Politics & Government

Fort Worth a focal point of Texas abortion battles

People waited in the Capitol rotunda for news of the vote on the comprehensive abortion bill, after a filibuster led by state Sen. Wendy Davis, on June 25, 2013, in Austin, Texas.
People waited in the Capitol rotunda for news of the vote on the comprehensive abortion bill, after a filibuster led by state Sen. Wendy Davis, on June 25, 2013, in Austin, Texas. MCT

Former state Sen. Wendy Davis couldn’t fight back the tears.

She was too happy when she learned Monday morning that the Supreme Court overturned the controversial abortion law she filibustered against in Texas three years ago.

“I immediately burst into tears,” Davis, now an Austin Democratic activist, told the Star-Telegram in a phone interview Monday. “It felt like such a relief, such a happy relief, because there was so much at stake.”

Davis drew national attention to the fight against the abortion bill when she stood and spoke for more than 11 hours on June 25, 2013, on the floot of the Texas Senate.

At issue was a measure creating some of the country’s most restrictive abortion regulations — such as requiring clinics to employ providers with admitting privileges at hospitals and ensuring that facilities meet the standards of surgical centers.

As Davis spoke, thousands of people on both sides of the issue jammed into the Texas Capitol, trying to hear her or express their opinion on the issue.

That night, as the Senate tried to vote on the proposal, people in the gallery made so much noise that senators couldn’t hear one another and the disruption prevented the chamber from passing the measure as the first special session ended.

Then-Lt. Gov. Davis Dewhurst called it an “unruly mob.”

The bill was quickly approved a few weeks later, after the Republican-led Legislature was called back for a second special session.

“To me, this speaks to the power of what it means to fight, even in the face of long odds,” said Davis, who represented Fort Worth at the time of the filibuster. “That day [of the filibuster] became what it became because of the thousands of people who made an effort to stand up and fight.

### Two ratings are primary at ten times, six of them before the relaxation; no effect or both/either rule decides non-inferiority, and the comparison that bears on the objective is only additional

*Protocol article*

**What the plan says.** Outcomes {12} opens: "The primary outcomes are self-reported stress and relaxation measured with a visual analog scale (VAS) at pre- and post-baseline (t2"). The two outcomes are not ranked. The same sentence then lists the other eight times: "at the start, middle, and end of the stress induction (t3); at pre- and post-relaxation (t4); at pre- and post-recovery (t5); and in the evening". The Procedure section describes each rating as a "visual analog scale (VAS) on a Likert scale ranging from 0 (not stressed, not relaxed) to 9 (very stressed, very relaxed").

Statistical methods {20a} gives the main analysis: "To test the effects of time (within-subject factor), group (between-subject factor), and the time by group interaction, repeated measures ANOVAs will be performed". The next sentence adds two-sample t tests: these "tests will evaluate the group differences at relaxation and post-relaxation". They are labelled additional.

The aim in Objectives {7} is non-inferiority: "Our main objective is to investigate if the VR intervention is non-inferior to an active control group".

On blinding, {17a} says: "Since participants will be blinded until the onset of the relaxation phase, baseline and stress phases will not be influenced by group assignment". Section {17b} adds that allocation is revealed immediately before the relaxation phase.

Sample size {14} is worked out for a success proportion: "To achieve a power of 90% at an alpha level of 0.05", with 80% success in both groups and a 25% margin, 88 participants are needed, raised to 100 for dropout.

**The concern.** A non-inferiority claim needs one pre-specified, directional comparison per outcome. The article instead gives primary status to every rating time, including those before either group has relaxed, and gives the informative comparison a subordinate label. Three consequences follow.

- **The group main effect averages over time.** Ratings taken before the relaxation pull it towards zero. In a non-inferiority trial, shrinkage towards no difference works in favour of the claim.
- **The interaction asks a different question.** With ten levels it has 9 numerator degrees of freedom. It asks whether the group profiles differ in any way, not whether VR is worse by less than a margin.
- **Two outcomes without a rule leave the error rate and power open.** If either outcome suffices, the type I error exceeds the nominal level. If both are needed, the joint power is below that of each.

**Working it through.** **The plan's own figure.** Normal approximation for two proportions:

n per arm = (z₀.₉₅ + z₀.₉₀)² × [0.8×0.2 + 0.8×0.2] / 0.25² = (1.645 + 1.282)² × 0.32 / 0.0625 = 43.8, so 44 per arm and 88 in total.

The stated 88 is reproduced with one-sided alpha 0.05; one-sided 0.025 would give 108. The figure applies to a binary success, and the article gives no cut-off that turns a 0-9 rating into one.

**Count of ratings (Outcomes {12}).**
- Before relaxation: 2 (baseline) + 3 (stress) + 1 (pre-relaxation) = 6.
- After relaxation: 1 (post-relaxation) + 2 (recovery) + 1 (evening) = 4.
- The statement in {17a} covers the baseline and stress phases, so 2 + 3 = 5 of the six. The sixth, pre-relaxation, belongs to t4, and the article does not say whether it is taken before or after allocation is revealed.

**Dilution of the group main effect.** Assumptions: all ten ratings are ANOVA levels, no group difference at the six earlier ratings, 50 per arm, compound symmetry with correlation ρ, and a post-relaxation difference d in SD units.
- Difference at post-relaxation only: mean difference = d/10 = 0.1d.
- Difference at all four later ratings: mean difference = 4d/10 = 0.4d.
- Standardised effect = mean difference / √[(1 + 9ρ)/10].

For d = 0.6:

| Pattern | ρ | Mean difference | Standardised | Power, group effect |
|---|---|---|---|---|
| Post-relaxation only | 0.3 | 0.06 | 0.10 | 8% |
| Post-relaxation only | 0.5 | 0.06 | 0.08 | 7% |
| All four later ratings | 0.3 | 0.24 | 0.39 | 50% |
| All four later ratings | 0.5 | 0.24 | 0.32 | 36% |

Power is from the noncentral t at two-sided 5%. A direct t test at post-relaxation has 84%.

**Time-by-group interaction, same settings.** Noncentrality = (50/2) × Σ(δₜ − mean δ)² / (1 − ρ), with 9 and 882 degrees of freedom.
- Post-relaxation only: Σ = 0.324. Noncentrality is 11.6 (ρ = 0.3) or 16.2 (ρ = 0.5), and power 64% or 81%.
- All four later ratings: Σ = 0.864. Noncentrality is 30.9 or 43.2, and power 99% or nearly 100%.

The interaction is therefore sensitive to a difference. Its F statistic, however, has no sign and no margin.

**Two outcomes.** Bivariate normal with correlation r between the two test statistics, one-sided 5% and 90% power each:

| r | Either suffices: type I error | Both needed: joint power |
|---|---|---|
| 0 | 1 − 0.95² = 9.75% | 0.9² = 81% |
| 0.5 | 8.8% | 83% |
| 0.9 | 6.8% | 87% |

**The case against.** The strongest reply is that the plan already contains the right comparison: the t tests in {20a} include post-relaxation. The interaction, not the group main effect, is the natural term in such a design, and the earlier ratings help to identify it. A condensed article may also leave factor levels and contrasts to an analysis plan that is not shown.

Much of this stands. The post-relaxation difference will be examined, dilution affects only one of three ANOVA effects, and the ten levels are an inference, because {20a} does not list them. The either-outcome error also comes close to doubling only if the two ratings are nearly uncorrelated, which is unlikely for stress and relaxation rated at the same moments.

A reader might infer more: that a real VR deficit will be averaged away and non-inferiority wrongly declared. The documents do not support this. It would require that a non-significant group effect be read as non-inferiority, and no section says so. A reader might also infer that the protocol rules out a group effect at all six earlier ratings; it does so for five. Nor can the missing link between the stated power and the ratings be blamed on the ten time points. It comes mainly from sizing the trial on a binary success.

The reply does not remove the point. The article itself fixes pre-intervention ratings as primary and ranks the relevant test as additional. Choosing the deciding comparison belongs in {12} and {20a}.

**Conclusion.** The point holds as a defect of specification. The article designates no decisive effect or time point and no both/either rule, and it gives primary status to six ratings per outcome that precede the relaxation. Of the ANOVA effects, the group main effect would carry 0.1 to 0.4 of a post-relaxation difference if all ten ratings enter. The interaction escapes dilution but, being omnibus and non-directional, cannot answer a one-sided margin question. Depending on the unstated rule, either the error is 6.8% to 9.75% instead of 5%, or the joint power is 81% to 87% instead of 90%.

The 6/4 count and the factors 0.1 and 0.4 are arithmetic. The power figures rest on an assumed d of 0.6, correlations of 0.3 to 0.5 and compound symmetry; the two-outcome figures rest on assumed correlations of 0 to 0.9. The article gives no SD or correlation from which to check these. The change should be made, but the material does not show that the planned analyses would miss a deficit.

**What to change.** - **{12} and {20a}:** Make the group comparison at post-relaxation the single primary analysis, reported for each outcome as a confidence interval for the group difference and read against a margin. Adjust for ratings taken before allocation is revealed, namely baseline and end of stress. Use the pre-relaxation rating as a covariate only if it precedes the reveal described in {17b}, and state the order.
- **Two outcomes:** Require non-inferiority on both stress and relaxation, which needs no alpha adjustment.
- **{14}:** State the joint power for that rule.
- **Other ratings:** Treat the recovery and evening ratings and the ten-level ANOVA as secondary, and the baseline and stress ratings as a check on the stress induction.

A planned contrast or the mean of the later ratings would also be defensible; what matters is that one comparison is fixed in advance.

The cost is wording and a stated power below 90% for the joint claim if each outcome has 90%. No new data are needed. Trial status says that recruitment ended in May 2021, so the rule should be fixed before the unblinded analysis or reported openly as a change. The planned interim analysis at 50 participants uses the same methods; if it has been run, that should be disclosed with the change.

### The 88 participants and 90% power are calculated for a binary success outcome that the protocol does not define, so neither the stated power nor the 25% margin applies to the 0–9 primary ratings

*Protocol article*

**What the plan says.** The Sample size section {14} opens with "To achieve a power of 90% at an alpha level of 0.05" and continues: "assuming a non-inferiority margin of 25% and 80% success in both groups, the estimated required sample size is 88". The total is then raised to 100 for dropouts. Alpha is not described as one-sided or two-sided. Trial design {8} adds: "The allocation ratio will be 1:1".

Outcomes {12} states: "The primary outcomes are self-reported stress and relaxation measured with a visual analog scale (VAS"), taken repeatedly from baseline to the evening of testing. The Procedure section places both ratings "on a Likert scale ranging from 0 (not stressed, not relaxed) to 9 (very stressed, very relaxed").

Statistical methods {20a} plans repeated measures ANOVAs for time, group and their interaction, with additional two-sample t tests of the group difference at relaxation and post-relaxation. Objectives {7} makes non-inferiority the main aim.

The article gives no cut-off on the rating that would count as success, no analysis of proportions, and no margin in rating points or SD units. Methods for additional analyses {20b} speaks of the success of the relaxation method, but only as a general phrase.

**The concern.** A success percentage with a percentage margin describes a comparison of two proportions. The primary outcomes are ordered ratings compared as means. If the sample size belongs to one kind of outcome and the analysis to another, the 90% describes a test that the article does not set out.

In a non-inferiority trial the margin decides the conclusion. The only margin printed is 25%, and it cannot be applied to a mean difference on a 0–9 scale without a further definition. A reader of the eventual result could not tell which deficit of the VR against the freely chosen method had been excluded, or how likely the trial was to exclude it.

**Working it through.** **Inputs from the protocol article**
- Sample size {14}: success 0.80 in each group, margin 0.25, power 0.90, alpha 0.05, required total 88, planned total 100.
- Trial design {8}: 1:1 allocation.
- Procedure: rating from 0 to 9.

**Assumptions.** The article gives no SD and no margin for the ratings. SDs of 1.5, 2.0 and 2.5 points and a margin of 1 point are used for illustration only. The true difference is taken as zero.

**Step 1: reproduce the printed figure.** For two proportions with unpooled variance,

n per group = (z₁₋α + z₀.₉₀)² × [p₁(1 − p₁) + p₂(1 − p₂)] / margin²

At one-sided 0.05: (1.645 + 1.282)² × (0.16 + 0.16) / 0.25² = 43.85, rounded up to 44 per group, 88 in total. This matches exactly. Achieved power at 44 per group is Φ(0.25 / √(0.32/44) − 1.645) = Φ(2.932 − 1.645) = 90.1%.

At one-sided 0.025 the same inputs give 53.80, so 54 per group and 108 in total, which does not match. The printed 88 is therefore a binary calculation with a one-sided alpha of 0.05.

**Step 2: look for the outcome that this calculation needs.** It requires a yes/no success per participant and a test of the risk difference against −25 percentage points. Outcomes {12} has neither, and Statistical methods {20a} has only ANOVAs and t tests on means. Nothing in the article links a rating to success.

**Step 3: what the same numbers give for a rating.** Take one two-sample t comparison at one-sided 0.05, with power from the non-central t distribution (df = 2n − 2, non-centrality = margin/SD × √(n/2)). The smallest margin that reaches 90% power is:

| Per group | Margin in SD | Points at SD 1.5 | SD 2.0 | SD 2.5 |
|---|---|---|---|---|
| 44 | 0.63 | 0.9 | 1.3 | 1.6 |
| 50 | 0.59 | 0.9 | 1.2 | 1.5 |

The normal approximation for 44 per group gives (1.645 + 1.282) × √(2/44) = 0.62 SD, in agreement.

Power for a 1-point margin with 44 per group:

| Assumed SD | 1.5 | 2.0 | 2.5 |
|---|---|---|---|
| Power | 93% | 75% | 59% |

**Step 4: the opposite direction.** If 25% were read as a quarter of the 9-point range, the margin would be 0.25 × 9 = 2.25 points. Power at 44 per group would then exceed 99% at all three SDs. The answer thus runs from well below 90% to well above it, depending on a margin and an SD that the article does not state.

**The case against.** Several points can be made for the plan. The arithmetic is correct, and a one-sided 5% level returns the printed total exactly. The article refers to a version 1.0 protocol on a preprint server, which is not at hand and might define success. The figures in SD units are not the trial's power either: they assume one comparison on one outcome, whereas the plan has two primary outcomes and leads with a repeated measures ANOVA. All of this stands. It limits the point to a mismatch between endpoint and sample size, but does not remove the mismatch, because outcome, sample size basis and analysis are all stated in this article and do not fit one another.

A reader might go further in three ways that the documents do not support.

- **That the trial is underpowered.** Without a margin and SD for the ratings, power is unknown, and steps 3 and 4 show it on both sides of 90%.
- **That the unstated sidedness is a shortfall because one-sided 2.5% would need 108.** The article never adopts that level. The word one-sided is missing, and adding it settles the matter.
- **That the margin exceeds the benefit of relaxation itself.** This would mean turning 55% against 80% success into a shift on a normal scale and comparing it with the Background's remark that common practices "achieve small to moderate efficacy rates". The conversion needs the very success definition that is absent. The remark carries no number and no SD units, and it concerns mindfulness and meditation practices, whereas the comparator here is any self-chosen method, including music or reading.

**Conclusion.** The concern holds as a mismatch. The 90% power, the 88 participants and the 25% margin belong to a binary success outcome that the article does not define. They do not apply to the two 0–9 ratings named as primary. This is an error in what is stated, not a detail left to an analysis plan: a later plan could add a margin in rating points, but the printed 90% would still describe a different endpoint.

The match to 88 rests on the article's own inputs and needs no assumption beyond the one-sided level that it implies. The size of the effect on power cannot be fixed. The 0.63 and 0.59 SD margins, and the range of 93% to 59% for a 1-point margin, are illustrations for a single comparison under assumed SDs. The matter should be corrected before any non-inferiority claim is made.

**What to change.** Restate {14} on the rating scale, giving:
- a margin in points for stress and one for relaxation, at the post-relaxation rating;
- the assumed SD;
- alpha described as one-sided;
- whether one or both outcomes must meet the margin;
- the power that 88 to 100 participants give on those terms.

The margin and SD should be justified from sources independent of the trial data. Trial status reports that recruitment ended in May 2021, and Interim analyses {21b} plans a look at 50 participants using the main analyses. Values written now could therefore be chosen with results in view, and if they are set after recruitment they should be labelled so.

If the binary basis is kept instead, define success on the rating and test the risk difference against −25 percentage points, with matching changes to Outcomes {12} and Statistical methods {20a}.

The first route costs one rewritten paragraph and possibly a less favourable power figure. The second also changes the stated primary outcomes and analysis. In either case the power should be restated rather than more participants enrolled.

“Even though we lost in the couple of weeks that followed, that was the battle,” she said. “We’ve won the war now.”

Before the court’s ruling was issued Monday, Davis, who unsuccessfully ran to become Texas’ governor in 2014, had tweeted that she was nervous about the ruling.

“I’d filibuster again if I could,” she tweeted.

On Monday, Davis, a former Fort Worth city councilwoman, tweeted: “Today made that day 3 yrs ago all worth it! So grateful 2 all the women who shared their stories.”

Added Davis: “I hope the lesson that people take from this is that it is important for us to come together and fight for what’s right and not be discouraged when we have temporary setbacks.”

Opposing views

Tarrant County was a hotbed of activism on both sides of the abortion issue long before Davis’ rise and fall in Texas politics.

It was a Mansfield woman, Kyleen Wright, who helped lead the grassroots fight for part of the law that led to the potentially landmark case.

Wright and others in the anti-abortion movement said the ruling was more than disappointing.

“It’s devastating knowing they are going to receive this kind of substandard care now,” said Wright, president of the Texans for Life Coalition. “It’s very unfortunate.

“Women deserve better than that.”

Texas bishops, including Fort Worth Diocese Bishop Michael Olson, were among those to express disappointment about the ruling Monday.

“This is a sad day for women’s health, for the basic right to life and for the right to safe medical procedures,” he said.

“The Catholic Diocese of Fort Worth, in solidarity with women and with moral support for those who advocate on behalf of women and on behalf of their unborn children, will continue to promote the dignity of every human life from conception until natural death.”

Texas Republicans say they will continue to fight for women.

“Now abortion clinics are free to ignore these basic safety standards and continue practicing under substandard conditions,” Lt. Gov. Dan Patrick said in a statement.

“I remain committed to protecting women’s health and safety.”

State Sen. Konni Burton, R-Colleyville, said she, too, will continue the fight in the Legislature.

“I am extremely disappointed with the Supreme Court’s ruling,” said Burton, who represents Senate District 10, the district Davis represented during the filibuster. “However, members of the Texas Legislature like myself, who believe deeply in the value of every human life, will not yield in our efforts to provide the highest quality healthcare for women and our continued promotion of a culture of life."

Anna Tinsley: 817-390-7610, @annatinsley

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